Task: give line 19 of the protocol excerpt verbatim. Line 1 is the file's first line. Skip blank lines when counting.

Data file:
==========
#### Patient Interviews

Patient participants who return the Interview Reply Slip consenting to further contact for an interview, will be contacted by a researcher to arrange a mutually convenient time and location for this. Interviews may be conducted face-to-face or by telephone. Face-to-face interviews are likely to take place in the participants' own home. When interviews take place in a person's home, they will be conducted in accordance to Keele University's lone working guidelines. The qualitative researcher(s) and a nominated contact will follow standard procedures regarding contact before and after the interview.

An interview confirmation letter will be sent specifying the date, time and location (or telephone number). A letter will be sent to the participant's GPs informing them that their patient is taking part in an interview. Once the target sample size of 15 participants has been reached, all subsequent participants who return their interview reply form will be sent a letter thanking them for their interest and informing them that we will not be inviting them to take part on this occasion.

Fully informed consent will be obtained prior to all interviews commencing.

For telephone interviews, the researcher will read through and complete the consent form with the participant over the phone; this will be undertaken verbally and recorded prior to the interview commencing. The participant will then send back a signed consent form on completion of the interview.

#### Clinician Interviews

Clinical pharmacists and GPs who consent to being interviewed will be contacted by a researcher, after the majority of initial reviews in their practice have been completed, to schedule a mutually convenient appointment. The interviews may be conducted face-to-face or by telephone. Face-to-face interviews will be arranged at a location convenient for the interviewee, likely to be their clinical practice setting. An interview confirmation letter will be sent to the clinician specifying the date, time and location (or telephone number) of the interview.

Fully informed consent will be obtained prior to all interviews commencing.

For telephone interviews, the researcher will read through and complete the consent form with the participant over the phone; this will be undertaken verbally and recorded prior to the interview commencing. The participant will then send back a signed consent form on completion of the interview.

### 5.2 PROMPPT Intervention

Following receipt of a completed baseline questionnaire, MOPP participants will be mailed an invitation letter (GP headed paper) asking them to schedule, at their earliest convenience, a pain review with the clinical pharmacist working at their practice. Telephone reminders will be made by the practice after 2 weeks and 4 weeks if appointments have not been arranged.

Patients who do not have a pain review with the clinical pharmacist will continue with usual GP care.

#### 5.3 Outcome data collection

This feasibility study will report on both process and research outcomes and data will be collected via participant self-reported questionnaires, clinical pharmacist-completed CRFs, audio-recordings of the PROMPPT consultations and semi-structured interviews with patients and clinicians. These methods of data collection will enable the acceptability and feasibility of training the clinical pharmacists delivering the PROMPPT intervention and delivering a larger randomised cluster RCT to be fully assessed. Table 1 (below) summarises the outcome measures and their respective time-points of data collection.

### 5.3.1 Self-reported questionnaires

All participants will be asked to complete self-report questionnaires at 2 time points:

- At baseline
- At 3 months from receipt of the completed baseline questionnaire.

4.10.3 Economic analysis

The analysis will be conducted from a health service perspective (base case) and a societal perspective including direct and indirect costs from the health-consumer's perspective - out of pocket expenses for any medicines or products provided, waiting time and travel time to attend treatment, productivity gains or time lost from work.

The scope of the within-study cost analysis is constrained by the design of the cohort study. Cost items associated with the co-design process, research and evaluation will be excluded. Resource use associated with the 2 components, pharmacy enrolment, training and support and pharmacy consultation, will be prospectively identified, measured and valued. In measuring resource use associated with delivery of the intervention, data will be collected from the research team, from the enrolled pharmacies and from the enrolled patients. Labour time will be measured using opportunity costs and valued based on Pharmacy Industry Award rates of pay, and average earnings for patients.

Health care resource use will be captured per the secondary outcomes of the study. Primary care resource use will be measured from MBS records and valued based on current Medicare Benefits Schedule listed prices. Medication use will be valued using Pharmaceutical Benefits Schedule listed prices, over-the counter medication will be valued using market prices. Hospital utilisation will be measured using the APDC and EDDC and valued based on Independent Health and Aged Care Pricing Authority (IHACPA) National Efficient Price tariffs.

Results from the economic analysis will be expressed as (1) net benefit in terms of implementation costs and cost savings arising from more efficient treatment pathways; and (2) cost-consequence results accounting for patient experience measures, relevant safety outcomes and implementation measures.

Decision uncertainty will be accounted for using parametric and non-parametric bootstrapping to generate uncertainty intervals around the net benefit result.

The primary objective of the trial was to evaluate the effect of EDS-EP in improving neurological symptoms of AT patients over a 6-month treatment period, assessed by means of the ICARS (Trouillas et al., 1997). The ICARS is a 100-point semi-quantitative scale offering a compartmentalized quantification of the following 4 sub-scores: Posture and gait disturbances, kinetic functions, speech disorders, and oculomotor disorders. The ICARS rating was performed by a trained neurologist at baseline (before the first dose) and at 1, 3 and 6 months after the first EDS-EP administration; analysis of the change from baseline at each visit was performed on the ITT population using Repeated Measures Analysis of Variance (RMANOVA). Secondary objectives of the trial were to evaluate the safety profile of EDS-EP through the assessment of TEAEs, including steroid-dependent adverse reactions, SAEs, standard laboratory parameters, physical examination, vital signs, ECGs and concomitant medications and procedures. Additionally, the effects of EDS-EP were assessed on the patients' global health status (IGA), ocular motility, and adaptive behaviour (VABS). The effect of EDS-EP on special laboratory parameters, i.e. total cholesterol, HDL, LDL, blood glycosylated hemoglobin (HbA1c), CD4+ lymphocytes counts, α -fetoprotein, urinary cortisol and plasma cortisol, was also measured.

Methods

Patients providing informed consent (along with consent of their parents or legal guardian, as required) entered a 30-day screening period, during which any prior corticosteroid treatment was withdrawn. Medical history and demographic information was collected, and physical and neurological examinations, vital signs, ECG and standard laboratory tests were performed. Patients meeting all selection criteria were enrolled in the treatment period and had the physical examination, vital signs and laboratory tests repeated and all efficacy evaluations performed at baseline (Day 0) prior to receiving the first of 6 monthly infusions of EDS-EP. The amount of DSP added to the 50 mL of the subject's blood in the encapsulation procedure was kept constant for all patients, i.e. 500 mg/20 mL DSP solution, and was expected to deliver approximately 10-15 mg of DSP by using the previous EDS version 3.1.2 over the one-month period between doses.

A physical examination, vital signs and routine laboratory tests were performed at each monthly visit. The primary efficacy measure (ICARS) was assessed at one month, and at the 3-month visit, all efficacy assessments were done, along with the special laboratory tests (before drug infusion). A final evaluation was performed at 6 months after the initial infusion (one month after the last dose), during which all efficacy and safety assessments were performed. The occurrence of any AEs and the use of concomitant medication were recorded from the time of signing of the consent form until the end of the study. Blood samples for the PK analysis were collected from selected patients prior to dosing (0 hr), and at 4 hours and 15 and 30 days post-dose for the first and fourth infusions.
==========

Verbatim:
4.10.3 Economic analysis